With respect to non-disparagement provisions, the memo provides that a “narrowly-tailored, justified, non-disparagement provision that is limited to employee statements about the employer that meet the definition of defamation as being maliciously untrue, such that they are made with knowledge of their falsity or with reckless disregard for their truth or falsity, may be found lawful.”

General Disclaimers and Savings Clauses Will Not Save Unlawful Provisions

The memo confirms that, as the Board has stated in other contexts, a general or broad disclaimer or “savings clause” will not necessarily save an otherwise unlawfully broad confidentiality or non-disparagement clause. GC Abruzzo set forth the types of terms that an employer should reference in what she describes as a “prophylactic statement of rights” to potentially include in severance agreements to mitigate any risk of including confidentiality or non-disparagement provisions. Such terms include, for example, organizing a union to negotiate with their employer concerning their wages, hours and other terms and conditions of employment; forming, joining or assisting a union, such as by sharing employee contact information; and talking about or soliciting for a union during non-work time, such as before or after work or during break times, or distributing union literature during non-work time, in non-work areas, such as parking lots or break rooms.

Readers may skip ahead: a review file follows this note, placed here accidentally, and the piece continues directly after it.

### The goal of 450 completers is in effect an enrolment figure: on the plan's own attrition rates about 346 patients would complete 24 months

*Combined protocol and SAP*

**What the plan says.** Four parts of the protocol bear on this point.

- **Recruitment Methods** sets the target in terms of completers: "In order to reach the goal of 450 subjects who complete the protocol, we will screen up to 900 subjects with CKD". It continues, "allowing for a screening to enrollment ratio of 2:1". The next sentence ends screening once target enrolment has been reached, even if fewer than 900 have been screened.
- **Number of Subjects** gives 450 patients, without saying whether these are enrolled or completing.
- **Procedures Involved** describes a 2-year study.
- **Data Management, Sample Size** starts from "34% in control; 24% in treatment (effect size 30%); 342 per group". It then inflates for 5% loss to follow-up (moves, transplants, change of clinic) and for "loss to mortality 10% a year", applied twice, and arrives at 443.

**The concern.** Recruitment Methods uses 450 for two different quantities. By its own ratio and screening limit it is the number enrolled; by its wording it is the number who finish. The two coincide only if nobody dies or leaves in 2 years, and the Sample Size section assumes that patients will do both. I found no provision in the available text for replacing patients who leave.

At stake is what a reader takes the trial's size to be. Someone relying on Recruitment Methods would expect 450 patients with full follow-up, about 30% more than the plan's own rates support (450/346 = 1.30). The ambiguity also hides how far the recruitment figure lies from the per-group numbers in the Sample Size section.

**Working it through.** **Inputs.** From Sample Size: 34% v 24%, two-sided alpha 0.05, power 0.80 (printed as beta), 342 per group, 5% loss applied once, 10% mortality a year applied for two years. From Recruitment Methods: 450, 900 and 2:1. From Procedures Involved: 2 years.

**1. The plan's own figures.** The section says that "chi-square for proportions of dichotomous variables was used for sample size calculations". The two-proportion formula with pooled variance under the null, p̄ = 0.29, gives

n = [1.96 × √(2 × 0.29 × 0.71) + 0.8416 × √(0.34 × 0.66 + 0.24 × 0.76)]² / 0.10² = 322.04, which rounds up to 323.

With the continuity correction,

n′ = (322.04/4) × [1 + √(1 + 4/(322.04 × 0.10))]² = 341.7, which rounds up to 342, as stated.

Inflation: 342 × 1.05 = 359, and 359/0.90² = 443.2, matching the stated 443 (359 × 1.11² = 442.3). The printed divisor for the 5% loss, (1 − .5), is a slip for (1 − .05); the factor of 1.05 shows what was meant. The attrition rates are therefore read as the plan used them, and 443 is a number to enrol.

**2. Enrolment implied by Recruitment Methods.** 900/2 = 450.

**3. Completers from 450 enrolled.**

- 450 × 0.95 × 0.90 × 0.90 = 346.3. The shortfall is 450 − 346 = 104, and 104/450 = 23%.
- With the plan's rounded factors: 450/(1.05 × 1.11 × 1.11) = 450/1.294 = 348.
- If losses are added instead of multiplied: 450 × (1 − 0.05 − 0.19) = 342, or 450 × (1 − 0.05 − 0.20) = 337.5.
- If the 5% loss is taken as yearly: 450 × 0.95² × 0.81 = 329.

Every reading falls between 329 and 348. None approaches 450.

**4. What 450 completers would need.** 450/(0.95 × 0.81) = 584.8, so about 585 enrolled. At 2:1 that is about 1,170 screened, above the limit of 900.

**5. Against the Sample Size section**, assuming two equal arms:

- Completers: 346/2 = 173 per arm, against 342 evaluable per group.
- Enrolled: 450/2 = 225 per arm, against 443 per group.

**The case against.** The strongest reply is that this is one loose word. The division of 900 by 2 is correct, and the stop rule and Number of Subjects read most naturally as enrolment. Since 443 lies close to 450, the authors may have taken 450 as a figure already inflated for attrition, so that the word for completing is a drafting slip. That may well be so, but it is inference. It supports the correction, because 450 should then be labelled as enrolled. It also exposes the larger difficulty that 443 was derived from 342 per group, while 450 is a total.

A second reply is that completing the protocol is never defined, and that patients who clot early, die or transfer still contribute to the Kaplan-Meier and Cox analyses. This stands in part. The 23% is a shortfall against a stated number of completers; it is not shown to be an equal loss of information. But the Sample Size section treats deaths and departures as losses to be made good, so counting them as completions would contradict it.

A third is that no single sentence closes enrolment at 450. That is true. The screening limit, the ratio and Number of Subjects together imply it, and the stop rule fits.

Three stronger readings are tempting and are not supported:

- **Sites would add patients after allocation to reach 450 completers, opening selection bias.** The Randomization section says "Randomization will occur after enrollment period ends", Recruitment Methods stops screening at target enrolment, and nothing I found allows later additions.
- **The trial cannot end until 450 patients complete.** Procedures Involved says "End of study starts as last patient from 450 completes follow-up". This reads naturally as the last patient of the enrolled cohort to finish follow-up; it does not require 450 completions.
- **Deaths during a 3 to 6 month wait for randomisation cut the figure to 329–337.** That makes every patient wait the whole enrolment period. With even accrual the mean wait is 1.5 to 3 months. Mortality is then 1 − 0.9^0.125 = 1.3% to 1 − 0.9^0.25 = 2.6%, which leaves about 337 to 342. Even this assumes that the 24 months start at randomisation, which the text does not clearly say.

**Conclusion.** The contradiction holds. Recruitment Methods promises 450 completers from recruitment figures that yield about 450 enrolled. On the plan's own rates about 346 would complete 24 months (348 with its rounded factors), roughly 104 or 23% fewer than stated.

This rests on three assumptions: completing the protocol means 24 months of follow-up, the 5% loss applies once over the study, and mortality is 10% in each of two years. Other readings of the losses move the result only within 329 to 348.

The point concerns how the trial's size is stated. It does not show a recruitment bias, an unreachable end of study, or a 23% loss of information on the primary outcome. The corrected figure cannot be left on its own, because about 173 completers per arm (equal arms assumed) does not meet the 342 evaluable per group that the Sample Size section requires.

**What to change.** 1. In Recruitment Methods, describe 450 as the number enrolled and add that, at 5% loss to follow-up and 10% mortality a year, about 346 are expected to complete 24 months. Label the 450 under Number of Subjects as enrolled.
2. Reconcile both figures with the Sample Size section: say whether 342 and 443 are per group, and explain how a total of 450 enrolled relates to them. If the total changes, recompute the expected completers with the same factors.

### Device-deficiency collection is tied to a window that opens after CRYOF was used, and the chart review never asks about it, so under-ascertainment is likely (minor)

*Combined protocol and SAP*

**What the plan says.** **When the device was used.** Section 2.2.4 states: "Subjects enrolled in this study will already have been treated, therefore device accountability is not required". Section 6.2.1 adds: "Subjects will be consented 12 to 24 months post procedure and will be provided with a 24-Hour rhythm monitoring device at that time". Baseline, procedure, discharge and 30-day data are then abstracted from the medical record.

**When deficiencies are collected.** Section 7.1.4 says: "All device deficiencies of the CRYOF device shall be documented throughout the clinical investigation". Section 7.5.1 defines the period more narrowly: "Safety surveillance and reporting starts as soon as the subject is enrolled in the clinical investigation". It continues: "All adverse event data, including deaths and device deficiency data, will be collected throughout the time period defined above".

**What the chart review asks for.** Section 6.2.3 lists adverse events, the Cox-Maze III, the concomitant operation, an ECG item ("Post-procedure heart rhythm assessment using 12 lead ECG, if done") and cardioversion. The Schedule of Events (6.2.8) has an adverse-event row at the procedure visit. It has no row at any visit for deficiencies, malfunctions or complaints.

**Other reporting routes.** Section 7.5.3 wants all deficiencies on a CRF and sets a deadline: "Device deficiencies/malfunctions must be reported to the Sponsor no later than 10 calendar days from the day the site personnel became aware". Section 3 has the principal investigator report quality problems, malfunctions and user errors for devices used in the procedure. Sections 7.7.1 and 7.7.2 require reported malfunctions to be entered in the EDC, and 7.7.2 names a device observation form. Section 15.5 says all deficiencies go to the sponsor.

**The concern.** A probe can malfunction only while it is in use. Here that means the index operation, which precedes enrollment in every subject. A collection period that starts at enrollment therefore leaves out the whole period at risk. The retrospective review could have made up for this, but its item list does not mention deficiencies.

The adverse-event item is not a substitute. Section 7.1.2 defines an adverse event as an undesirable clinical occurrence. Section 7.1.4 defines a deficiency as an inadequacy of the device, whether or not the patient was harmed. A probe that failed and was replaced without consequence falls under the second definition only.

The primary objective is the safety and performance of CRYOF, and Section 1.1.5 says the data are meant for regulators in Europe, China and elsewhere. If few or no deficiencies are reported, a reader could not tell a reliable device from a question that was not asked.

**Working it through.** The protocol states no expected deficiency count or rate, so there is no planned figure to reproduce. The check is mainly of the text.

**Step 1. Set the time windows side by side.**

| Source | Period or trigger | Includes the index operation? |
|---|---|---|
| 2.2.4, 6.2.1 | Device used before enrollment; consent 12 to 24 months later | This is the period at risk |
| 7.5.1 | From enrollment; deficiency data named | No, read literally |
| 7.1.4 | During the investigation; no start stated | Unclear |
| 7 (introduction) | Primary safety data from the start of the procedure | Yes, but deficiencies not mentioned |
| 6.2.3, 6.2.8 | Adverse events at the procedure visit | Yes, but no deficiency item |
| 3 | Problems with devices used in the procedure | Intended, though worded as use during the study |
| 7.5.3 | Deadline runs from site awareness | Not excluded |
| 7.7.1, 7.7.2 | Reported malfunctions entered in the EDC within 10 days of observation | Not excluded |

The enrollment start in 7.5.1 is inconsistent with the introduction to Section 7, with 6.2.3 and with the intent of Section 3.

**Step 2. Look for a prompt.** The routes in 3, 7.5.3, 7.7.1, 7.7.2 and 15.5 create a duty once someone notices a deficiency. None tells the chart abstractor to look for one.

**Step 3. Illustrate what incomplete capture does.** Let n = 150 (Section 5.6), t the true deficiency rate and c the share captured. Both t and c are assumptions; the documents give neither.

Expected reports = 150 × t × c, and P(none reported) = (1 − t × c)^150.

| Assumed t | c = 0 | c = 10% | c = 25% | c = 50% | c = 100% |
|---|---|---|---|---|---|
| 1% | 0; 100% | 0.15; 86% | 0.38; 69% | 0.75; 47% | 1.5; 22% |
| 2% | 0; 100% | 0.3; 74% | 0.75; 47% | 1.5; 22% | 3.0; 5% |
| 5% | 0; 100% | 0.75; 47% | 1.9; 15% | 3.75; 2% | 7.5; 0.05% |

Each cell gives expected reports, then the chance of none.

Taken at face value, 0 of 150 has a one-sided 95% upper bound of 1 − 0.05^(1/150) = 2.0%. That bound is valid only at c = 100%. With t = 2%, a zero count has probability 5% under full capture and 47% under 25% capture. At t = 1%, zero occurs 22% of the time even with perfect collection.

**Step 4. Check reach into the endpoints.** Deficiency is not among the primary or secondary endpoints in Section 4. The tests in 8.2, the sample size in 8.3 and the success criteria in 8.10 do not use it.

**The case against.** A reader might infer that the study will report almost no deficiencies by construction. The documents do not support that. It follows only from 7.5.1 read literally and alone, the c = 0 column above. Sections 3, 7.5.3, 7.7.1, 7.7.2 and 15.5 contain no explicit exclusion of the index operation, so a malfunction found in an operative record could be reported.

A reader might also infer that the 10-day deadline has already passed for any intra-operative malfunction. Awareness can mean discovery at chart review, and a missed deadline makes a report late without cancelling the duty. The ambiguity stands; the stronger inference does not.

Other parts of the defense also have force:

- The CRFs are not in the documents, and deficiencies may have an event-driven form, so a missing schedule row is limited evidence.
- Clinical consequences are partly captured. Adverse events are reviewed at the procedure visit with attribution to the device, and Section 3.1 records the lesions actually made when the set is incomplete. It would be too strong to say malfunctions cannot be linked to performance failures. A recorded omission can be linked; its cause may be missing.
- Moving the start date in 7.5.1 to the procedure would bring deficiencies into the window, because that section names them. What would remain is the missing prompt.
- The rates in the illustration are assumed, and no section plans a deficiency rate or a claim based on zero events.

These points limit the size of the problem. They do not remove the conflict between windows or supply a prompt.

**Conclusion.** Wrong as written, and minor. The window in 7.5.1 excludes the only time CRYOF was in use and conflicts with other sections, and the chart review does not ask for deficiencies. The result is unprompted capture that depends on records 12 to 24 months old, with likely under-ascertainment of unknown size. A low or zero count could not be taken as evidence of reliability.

Unlawful Provisions Will Not Invalidate the Entire Agreement